My three words of Portuguese didn’t stretch very far, but I could recognize abstract nouns and some personal names in the presentations, and could understand the interactions in the sessions ethnographically.  A nice moment came in a session on the future of social science.  The Man From the Ministry, correctly dressed in suit and tie, did a long fast PowerPoint presentation with all the statistics of how funding was up, numbers were up, and the output of international publications was exponentially up (all true).  Then the bolshie academics, in jeans and open-necked shirts, tore it all to pieces, and even I could follow the dark mutterings about academic neo-colonialism and intensification of labour.  Familiar.

Another thing the Brasilians do well is press liaison.  There were many press reports of papers from the conference, I kept an eye on the bulletin board where the conference staff put them up, and there were so many that they had to change the display twice a day.  I featured too, with an interview in “Folha de S. Paulo”, said to be the leading daily in the country, 29 October, page A17 if you want to try your Portuguese.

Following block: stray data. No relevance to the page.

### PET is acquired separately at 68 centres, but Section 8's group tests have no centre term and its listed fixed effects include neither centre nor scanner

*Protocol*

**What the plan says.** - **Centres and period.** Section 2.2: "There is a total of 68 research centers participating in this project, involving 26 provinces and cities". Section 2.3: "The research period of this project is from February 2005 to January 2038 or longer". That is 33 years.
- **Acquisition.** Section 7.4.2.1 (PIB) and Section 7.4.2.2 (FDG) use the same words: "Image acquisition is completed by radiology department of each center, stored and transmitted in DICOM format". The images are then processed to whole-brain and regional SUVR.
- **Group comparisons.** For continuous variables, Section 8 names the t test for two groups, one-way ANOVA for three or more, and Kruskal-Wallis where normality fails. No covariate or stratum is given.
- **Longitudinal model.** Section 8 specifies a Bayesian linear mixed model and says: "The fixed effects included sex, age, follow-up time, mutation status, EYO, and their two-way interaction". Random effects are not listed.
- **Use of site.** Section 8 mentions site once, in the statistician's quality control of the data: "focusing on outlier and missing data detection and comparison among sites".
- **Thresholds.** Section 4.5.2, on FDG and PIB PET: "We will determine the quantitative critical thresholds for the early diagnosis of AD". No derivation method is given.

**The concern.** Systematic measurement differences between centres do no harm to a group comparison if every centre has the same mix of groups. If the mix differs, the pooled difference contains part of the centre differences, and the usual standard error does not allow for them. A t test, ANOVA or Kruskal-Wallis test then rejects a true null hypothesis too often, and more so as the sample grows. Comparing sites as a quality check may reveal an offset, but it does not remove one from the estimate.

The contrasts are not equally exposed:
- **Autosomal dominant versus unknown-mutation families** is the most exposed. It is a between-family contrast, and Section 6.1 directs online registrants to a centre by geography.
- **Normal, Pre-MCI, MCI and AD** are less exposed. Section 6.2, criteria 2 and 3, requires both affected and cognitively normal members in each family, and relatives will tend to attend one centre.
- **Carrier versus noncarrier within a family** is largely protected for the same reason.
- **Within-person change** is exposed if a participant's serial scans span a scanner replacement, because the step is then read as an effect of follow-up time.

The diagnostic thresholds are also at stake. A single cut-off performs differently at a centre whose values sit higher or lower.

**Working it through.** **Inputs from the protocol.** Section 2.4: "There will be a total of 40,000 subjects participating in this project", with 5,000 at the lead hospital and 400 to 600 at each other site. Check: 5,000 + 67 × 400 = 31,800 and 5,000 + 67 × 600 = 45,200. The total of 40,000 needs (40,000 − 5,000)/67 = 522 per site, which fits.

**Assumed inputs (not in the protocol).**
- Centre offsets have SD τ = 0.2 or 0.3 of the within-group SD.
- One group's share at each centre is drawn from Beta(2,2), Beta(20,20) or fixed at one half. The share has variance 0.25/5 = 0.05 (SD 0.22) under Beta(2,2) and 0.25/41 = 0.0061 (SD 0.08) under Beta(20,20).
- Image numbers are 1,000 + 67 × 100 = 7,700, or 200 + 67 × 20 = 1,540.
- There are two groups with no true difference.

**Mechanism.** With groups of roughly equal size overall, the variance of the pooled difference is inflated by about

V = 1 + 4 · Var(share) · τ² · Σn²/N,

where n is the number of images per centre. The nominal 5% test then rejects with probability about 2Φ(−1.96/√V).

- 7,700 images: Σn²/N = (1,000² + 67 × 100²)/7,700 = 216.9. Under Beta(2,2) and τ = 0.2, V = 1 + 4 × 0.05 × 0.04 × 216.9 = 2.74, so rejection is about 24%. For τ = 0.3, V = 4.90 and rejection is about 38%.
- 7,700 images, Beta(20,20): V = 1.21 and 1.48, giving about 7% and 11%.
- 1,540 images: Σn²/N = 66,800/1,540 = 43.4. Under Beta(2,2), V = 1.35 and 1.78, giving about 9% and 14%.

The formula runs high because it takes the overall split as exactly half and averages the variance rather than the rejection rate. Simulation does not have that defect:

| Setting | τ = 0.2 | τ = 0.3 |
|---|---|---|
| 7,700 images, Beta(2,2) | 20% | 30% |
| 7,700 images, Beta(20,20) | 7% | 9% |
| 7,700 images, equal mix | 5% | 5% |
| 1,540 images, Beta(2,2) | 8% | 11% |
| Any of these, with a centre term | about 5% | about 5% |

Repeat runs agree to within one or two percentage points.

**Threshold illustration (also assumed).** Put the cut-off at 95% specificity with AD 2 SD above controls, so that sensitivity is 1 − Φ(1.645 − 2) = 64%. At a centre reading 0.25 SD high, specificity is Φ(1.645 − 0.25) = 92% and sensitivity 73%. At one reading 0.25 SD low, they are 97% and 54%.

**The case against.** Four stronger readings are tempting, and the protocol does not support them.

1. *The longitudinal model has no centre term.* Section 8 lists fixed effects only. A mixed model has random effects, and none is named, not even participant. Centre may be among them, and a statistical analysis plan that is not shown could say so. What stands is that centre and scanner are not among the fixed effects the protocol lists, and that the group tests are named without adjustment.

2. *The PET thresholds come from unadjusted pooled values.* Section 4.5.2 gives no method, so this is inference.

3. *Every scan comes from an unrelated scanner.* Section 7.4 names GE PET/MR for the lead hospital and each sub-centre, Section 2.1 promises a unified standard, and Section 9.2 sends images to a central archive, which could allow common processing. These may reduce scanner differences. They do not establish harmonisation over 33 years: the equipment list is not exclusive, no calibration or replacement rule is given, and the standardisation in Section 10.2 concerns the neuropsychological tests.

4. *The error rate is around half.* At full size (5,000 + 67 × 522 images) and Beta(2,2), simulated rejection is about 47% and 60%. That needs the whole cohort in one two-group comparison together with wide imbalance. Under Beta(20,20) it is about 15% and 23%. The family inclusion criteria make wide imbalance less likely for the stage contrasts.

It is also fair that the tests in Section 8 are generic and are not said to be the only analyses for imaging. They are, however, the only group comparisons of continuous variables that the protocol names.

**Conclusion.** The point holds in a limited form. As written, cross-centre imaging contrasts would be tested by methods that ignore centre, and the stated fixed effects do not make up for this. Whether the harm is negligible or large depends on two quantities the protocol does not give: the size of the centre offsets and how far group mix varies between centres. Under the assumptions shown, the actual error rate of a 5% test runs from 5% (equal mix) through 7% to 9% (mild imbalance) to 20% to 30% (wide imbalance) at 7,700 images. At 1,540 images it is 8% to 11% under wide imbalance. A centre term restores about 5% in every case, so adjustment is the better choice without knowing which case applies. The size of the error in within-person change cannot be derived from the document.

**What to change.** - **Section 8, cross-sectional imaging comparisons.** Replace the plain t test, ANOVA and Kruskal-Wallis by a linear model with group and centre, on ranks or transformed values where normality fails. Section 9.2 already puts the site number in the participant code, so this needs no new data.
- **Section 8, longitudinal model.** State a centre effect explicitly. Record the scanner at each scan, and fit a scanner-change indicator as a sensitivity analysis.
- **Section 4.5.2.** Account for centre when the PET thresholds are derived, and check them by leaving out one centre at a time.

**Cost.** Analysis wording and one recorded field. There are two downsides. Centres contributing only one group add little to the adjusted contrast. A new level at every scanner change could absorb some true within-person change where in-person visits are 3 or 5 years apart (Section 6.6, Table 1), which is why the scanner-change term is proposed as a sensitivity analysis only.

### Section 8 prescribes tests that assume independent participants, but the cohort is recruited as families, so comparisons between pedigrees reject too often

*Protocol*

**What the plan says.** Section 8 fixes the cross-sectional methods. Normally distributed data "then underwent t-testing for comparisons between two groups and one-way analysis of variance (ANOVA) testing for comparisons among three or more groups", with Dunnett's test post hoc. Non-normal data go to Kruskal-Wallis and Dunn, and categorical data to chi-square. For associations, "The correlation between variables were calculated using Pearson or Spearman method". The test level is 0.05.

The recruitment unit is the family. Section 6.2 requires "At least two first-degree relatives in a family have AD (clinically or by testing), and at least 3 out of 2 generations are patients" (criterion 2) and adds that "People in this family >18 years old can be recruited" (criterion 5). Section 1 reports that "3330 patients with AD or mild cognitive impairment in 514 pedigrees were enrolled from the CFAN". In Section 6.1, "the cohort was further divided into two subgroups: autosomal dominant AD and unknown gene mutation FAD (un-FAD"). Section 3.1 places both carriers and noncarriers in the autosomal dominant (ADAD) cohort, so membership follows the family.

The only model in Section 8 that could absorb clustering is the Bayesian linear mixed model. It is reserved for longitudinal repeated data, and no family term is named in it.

Well, when my time comes, I can die happy, for I have gone dancing with Brasilians in Brasil.  ANPOCS is famous, I was assured by many people, for its end-of-conference parties.  The 2011 party got underway about 11 on the last night, with hundreds of delegates gathered around the Hotel Gloria pool chatting away.  There was a tremendous cloudburst and we were washed inside.  It didn’t dampen the party however, which just re-assembled in the disco room.  The conference photographic display about the life and work of Celso Furtado (very important theorist and policy activist) had been cleared away, and the place set up with turntables, loudspeakers, laser lights, smoke machine, glitter ball, a DJ and security guys – clearly the hotel is used to this.

Hotel Gloria breakfast room, the morning after the party.
The DJ was pretty good, making perfect transitions between tracks.  He started with some pretty easy pop stuff going back to ABBA, and then even deeper into prehistory.  After I started dancing, the DJ took one look at me and put on “Twist and Shout”.  Amazingly, many of the younger people knew the words, how is this possible?   I’m glad to say the other overseas speakers were also on the dance floor, full marks to the Anglos.  The vice-rector of a regional university was also dancing pretty well, though I wouldn’t like to try in the heels she was wearing.  So a good time was had by all, and perhaps they got on to samba later in the night and perhaps they didn’t, but I faded out about 2 am, and slept like a log until breakfast. Thank you ANPOCS!